Posted by DrJohn on 1 February, 2011 at 10:00 am. 27 comments already!



“For tis the sport to haue the enginer Hoist with his owne petar”

When Barack Obama was a candidate for President he was opposed to instituting an individual mandate to force everyone to buy health insurance.

“If a mandate was the solution, we could try that to solve homelessness by mandating everybody buy a house,” he said on a CNN morning show on Super Tuesday during the election. “The reason they don’t have a house is they don’t have the money. So our focus has been on reducing costs, making it available. I am confident that if people have a chance to buy high quality health care that is affordable, they will do so. And that’s what our plan does, and nobody disputes that.”

And he expressed doubt as to how such a mandate would be enforced

“Senator Clinton is arguing that the only way to get every American covered is if you force every American to buy health care,” Mr. Obama told Iowa reporters in November 2007. “And unfortunately she hasn’t told anybody how she would enforce this mandate.”

But Obama was dragged kicking and screaming into the position that a personal mandate was now necessary.

“I am now in favor of some sort of individual mandate as long as there’s a hardship exemption.”

How about 700 plus of them, mostly for the same unions who lobbied for this exact reform? Obama thought it was hysterical that anyone could think that his plan would increase the cost of health care.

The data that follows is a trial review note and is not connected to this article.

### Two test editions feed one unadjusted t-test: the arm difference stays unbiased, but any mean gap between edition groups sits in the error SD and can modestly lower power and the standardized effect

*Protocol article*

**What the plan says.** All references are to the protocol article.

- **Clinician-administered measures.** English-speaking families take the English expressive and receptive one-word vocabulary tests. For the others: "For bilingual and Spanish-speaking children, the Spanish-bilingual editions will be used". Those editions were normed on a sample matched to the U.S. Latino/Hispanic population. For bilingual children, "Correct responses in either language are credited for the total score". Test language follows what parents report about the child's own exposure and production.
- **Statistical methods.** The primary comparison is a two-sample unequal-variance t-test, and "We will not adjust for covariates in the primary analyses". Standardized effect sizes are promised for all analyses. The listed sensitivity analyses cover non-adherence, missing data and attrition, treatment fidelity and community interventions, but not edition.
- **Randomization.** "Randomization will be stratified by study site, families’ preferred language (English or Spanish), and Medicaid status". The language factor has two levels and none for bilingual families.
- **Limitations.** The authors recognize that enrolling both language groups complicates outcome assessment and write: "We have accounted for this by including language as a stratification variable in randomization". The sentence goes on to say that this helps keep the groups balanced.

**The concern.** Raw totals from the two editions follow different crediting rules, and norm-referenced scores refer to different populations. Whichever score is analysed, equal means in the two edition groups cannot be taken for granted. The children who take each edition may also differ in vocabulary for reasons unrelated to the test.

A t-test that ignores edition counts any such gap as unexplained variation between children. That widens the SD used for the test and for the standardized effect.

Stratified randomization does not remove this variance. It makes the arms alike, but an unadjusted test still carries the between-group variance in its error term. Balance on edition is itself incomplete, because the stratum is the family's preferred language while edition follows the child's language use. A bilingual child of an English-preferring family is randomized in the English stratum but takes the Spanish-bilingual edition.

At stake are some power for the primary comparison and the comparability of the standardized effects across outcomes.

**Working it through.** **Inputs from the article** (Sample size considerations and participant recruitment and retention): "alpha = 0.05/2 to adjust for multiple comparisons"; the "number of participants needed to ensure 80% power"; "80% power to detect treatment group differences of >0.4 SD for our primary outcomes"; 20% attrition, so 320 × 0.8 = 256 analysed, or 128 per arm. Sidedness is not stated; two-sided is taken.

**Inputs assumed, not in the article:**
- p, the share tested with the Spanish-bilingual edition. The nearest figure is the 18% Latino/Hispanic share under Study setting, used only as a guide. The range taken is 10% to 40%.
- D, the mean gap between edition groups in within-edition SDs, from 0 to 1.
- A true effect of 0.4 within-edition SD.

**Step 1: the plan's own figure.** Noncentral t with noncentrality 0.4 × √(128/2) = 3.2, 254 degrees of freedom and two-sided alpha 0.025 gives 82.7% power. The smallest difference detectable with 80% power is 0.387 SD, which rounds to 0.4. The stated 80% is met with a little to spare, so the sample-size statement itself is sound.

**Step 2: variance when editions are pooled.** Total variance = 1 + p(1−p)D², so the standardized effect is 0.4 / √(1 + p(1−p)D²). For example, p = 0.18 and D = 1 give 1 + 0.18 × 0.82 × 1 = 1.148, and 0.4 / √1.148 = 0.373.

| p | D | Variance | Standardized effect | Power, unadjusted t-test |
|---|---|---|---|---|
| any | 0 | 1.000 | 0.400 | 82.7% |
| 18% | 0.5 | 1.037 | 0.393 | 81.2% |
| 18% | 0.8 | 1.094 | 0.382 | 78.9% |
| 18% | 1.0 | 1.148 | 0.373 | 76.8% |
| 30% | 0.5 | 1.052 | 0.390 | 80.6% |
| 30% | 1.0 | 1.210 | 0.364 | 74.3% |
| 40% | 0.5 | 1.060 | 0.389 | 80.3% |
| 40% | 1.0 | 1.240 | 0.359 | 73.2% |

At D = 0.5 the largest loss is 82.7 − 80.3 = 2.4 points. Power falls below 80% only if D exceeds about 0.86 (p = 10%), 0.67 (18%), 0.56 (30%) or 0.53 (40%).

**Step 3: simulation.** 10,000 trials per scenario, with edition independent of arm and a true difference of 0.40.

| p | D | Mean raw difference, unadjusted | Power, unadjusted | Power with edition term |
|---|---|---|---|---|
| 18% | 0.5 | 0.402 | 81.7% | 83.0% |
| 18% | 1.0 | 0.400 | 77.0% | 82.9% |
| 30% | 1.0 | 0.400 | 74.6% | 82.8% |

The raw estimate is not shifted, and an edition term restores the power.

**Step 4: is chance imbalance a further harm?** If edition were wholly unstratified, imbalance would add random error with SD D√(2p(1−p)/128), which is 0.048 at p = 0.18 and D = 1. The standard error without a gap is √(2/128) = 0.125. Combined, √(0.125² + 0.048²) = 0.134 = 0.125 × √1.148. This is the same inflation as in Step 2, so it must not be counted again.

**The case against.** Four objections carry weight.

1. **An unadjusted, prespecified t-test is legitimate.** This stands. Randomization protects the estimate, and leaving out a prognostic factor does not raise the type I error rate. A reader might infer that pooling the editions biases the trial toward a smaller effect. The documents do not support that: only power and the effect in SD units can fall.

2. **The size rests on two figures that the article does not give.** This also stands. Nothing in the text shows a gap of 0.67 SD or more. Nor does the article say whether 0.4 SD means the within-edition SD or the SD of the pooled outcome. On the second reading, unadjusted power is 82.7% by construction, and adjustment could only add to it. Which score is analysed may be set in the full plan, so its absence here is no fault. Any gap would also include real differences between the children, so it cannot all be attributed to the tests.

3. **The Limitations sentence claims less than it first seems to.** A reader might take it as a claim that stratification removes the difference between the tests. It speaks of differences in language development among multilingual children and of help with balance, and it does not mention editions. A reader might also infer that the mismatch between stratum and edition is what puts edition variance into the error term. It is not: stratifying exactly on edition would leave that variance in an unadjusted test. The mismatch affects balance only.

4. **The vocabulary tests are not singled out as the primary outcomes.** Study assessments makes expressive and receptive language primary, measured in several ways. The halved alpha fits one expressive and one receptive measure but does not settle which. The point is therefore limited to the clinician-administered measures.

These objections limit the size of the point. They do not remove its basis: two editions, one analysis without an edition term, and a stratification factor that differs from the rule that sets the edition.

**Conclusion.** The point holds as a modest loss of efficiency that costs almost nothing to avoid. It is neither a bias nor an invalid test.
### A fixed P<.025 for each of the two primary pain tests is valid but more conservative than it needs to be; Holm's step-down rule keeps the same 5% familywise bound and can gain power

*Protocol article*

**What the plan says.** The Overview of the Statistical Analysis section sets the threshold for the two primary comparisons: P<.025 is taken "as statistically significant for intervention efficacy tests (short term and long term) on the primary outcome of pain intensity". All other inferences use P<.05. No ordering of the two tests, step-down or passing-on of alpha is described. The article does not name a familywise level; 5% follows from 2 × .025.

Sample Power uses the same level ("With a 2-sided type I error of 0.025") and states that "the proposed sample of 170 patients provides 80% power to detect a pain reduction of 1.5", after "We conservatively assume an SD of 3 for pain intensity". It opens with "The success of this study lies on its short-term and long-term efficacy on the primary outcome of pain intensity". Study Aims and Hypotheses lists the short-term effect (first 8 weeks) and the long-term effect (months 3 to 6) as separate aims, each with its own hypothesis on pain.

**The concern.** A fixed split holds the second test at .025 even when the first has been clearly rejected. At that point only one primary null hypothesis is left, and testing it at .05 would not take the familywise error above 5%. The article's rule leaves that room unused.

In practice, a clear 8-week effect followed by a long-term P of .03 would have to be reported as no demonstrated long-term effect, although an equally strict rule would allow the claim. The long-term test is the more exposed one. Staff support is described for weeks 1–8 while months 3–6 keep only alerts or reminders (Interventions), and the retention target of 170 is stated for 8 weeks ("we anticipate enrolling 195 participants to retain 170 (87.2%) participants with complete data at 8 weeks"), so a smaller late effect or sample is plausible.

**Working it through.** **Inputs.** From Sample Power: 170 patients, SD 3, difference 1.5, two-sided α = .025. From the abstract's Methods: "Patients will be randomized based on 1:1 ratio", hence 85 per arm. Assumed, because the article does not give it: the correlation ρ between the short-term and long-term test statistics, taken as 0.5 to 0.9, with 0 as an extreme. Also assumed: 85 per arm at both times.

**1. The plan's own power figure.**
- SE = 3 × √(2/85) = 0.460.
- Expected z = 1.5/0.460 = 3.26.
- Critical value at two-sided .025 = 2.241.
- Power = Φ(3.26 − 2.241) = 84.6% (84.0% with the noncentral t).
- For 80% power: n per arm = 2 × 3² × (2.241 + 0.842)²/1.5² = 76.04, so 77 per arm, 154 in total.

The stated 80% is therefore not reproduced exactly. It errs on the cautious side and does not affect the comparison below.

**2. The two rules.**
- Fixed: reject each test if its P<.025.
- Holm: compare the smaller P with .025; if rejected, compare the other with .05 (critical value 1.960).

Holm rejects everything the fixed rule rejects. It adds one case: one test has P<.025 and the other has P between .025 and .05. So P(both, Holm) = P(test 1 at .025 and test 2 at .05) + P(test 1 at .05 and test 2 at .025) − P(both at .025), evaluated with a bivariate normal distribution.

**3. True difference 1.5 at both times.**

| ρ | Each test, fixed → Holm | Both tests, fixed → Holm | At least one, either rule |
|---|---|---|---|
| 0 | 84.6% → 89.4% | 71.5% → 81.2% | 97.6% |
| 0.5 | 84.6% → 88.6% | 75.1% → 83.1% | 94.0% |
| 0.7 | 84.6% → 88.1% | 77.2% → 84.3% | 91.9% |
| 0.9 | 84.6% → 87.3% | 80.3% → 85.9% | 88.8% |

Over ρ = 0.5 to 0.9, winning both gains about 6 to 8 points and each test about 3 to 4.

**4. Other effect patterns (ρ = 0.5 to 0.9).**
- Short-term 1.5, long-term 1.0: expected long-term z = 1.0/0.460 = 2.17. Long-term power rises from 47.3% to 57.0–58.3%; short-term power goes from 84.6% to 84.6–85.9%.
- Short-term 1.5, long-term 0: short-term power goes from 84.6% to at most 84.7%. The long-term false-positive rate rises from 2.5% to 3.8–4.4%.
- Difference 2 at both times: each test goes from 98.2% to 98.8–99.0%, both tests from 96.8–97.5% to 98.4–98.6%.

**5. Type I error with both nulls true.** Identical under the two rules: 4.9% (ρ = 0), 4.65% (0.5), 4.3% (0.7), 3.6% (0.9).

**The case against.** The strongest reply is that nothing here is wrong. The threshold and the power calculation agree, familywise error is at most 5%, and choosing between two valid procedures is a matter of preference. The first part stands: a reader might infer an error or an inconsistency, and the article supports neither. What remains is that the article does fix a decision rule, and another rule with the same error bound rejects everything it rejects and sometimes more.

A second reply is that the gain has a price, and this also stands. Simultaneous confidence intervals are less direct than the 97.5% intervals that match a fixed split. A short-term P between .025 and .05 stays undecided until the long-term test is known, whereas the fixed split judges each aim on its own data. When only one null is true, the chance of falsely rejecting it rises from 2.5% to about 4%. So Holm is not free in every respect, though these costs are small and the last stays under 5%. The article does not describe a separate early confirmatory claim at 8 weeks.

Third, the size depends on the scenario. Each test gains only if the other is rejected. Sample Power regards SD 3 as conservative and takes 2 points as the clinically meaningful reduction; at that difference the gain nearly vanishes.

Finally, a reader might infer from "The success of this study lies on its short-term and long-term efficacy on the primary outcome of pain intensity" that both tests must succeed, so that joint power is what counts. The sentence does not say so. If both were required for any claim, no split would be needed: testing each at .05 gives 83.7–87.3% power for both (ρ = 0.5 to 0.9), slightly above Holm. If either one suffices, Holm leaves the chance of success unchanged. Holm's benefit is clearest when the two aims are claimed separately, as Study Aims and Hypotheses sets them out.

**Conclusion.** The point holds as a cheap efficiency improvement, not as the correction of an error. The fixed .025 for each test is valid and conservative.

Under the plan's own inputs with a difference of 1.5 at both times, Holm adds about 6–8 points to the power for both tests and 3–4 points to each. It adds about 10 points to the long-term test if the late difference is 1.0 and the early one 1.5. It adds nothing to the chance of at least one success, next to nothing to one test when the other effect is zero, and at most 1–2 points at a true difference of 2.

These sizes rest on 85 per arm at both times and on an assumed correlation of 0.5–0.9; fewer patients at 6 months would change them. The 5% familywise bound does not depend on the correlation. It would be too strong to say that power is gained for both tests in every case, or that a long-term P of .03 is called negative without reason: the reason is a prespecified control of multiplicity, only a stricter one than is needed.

“You may have heard once or twice that this is a job-crushing, granny-threatening, budget-busting monstrosity. That’s about how it’s been portrayed by opponents,” he joked to laughter among the crowd at a FamiliesUSA conference in Washington.

Those 700 employers have been granted exemptions because complying with Obamacare would be…….wait for it……..

too expensive.

As if that wasn’t amusing enough, along comes Judge Roger Vinson. Vinson should be awarded a Ph.D. in Irony. He ruled that Obamacare was un-Constitutional and he used the words of candidate Barack Obama against the words of President Barack Obama.

“I note that in 2008, then-Senator Obama supported a health care reform proposal that did not include an individual mandate because he was at that time strongly opposed to the idea, stating that, ‘If a mandate was the solution, we can try that to solve homelessness by mandating everybody to buy a house,’” Judge Vinson wrote in a footnote toward the end of his 78-page ruling Monday.

Vinson’s ruling noted that if Congress could regulate inactivity, it could control just about anything and everything.

In his decision, Judge Vinson wrote, “It would be a radical departure from existing case law to hold that Congress can regulate inactivity under the Commerce Clause.” If Congress has such power, he continued, “it is not hyperbolizing to suggest that Congress could do almost anything it wanted.”

Vinson had suggested that if Congress could force an individual to buy health insurance that it might also be able to force people to eat a certain amount of broccoli.